"Several studies by our group and others have suggested that aspirin may help prevent colon polyps, but since aspirin therapy also has risks, it would be helpful to identify those who are most likely to benefit," says Andrew T. Chan, MD, MPH, of the MGH Gastrointestinal Unit, the paper's lead author. "We decided to look at the gene for an enzyme that metabolizes aspirin and is known to have variant forms that slow down that process."
The Nurses' Health Study has followed more than 120,000 female registered nurses since the mid-1970s, asking them to complete a questionnaire on risk factors for cancer and cardiovascular disease every two years. In 1980, assessments of diet, aspirin use, and colon examination were added to the NHS questionnaire, and in 1990 many participants provided blood samples that could be analyzed for genetic factors.
The current study analyzed the blood samples from participants who reported having endoscopic colon examinations between 1990 and 1998. About 500 of those participants had been diagnosed with adenoma - a type of colorectal polyp that may develop into cancer - and their data was compared with a control group consisting of an equal number of women not diagnosed with polyps.
While the incidence of polyps was significantly lower in those who took aspirin regularly - defined as two or more tablets per week - that benefit was primarily seen in participants with variant forms of the enzyme known as UGT1A6. Among participants with the most common form of the enzyme, the improvement in risk was not statistically significant. As in previous studies, the higher the intake of aspirin, the greater the risk reduction, but again that improvement was strongest in those with the altered form of the enzyme.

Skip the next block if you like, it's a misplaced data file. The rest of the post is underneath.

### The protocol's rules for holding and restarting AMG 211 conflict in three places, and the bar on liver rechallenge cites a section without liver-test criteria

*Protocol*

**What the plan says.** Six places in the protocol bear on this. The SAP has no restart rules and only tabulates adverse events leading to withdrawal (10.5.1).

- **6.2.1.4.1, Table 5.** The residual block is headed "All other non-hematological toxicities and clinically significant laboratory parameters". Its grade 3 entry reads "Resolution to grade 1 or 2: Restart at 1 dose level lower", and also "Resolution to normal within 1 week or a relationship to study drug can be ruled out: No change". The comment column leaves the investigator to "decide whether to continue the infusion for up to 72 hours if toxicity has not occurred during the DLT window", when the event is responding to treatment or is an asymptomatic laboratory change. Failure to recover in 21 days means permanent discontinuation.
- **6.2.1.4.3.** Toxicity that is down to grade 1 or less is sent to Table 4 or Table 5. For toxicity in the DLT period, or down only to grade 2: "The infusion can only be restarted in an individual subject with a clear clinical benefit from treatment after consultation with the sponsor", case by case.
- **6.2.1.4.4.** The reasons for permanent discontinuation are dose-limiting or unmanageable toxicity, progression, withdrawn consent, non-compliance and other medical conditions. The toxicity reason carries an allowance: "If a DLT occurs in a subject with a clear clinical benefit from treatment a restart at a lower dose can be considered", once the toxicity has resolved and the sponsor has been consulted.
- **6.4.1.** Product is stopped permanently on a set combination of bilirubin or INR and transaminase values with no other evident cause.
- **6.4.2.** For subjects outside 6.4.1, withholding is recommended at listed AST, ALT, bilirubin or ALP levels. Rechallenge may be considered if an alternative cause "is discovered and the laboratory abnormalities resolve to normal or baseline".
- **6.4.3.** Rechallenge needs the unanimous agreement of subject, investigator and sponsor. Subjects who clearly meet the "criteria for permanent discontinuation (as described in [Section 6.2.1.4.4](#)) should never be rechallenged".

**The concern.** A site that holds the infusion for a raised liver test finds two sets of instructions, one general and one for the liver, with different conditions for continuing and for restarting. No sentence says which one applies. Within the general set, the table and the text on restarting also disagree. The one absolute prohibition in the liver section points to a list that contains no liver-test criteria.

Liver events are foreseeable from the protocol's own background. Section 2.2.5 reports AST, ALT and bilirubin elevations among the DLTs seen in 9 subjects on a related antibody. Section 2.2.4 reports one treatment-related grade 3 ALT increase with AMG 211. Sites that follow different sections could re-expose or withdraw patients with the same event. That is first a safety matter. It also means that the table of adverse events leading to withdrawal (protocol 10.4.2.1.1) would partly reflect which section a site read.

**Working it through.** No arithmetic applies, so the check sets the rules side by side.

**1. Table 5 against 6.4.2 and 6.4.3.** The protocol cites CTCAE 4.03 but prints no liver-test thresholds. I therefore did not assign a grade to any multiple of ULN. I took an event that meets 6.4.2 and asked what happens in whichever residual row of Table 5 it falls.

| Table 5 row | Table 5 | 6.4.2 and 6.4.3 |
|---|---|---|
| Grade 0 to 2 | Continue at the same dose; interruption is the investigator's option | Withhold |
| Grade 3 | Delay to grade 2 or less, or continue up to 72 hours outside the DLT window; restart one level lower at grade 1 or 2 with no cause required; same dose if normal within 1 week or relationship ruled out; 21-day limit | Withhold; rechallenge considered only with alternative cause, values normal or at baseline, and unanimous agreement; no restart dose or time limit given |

"These altered genes slow the metabolism of aspirin so it may linger in the body longer. This could explain why aspirin may have a stronger effect in preventing polyps for these slow-metabolizers," says Chan. "But the persistence of aspirin in the body could also increase the risk for side effects like bleeding.
Until we can get a more complete picture of the risks and benefits, which will require larger studies, we can't make any definitive recommendations about preventive aspirin therapy." Chan is an instructor in Medicine at Harvard Medical School.
The Nurses' Health Study (NHS) was initiated in 1976 at BWH and is the longest-running, major women's health study ever undertaken. The NHS has resulted in hundreds of journal articles, many containing groundbreaking findings on how to prevent some of the major causes of disease and death in women. More information is available at http://www.
Coauthors of the JNCI study are Charles Fuchs, MD, MPH, senior author, of DFCI and BWH; Edward Giovannucci, MD, ScD, and David Hunter, MD, ScD, of BWH and the Channing Laboratory at Harvard Medical School; and Gregory Tranah, PhD, of the Harvard School of Public Health. The research was supported by grants from the American Gastroenterological Association, the National Institutes of Health and the National Colorectal Cancer Research Alliance.
Massachusetts General Hospital, established in 1811, is the original and largest teaching hospital of Harvard Medical School. The MGH conducts the largest hospital-based research program in the United States, with an annual research budget of more than $450 million and major research centers in AIDS, cardiovascular research, cancer, cutaneous biology, medical imaging, neurodegenerative disorders, transplantation biology and photomedicine. In 1994, MGH and Brigham and Women's Hospital joined to form Partners HealthCare System, an integrated health care delivery system comprising the two academic medical centers, specialty and community hospitals, a network of physician groups, and nonacute and home health services.